It may be easier to reconsider Mr. Obama’s ruling against construction of the Keystone XL pipeline, which would bring petroleum from Canada’s oil sands to Gulf Coast refineries. Mr. Trump has said he will indicate on his first day his desire to approve the pipeline. And he has promised to call United Nations officials the same day to inform them he is canceling United States’ financial commitments to United Nations climate change programs.

Other Day 1 Promises

At some point that day, Mr. Trump has said, he will convene a meeting of senior Pentagon officials to discuss the threat posed by the Islamic State and other terrorist groups. “I am also going to convene my top generals and give them a simple instruction: They will have 30 days to submit to the Oval Office a plan for defeating ISIS,” as the Islamic State is also known, Mr. Trump said in Greenville, N.C., during the campaign.

The president-elect has also promised to act to get rid of gun-free zones around schools and other facilities, a nod to Second Amendment supporters. “My first day, it gets signed, O.K.?” he said at a January rally. “My first day. There’s no more gun-free zones.”

But that may be a tough promise to keep. Gun-free zones are a result of a 1990 law proposed by Joseph R. Biden Jr., then a senator, and ending them would require legislation that Congress is unlikely to pass on Mr. Trump’s first day in office.

It will be easier to make good on his promises to attack corruption in Washington. He has said he will propose term limits for members of Congress, impose restrictions on the creation of new regulations, and limit the lobbying activities of White House and congressional officials after they leave office.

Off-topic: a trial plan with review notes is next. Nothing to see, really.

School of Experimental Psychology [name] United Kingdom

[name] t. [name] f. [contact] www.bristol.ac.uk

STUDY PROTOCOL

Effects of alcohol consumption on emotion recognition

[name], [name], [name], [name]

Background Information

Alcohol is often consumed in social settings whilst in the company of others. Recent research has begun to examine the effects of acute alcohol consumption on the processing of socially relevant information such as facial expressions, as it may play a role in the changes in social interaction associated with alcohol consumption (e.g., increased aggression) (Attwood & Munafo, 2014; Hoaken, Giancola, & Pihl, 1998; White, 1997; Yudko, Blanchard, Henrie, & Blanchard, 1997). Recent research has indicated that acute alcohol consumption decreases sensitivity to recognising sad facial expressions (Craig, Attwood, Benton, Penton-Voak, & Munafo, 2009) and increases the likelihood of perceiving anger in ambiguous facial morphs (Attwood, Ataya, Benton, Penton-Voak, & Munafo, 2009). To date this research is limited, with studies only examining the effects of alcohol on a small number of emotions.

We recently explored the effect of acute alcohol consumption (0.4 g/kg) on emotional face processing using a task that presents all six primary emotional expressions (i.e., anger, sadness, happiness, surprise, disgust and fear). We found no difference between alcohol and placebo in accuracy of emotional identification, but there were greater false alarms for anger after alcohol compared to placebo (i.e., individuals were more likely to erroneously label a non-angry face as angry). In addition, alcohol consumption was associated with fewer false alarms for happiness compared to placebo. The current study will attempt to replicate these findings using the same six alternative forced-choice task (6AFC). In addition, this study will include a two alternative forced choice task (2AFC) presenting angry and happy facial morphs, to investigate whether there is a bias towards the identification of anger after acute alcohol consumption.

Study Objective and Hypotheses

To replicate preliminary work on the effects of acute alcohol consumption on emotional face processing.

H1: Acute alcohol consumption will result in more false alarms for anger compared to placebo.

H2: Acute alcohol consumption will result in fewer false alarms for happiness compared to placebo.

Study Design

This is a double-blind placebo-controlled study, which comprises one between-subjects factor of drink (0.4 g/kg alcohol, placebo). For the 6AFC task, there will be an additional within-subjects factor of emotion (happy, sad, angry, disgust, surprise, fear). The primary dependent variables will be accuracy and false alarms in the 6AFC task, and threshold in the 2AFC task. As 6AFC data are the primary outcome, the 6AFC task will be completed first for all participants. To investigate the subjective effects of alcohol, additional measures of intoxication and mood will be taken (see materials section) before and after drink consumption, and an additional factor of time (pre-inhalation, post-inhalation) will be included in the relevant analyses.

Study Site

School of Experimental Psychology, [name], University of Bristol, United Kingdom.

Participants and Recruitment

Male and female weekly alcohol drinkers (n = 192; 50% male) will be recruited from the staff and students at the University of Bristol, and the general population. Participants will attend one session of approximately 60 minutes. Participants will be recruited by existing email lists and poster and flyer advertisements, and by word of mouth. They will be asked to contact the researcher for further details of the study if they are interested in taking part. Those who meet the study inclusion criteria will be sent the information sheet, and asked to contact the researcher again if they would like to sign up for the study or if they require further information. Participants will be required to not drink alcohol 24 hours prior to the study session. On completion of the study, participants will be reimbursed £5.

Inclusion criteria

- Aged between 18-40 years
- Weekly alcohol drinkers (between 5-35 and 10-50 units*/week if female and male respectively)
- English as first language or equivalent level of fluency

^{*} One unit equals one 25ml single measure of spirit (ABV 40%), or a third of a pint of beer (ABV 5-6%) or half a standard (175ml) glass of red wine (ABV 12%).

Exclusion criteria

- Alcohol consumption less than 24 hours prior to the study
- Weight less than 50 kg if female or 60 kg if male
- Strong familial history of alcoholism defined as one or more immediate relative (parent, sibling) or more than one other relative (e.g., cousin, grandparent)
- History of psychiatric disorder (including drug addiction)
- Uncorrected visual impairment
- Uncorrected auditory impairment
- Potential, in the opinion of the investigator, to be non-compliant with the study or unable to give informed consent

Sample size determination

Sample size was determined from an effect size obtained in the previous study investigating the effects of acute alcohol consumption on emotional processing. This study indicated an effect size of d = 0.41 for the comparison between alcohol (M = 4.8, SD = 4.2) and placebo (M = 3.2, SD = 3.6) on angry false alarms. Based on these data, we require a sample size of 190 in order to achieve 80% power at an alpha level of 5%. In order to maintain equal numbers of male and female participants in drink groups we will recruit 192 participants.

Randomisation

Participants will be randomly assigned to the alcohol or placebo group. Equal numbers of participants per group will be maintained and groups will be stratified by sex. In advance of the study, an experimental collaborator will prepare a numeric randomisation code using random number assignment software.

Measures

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(Source:nytimes.com)
Photo:John Taggart/Bloomberg

Trump: I’ll ‘work so hard’ as president

Donald Trump on Thursday promised change he said America hasn’t seen in decades, as he spoke in front of a crowd of thousands in Washington, D.C., on his final day as president-elect.

“I promise you that I will work so hard. We’re gonna get it turned around,” Trump told supporters, pledging to bring back American jobs, build up the military and strengthen the nation’s borders. “We’re going to do things that haven’t been done for our country for many, many decades. It’s going to change. I promise you. It’s going to change.”

Trump spoke for a little more than six minutes Thursday night at the Lincoln Memorial, echoing much of his campaign rhetoric: He hailed his campaign as a “movement” that’s never been seen before, recounted how it started in June 2015, rattled off estimates of the massive crowd sizes from his past rallies, reminded supporters that this is their movement and that he’s merely the messenger, and vowed to unify the country.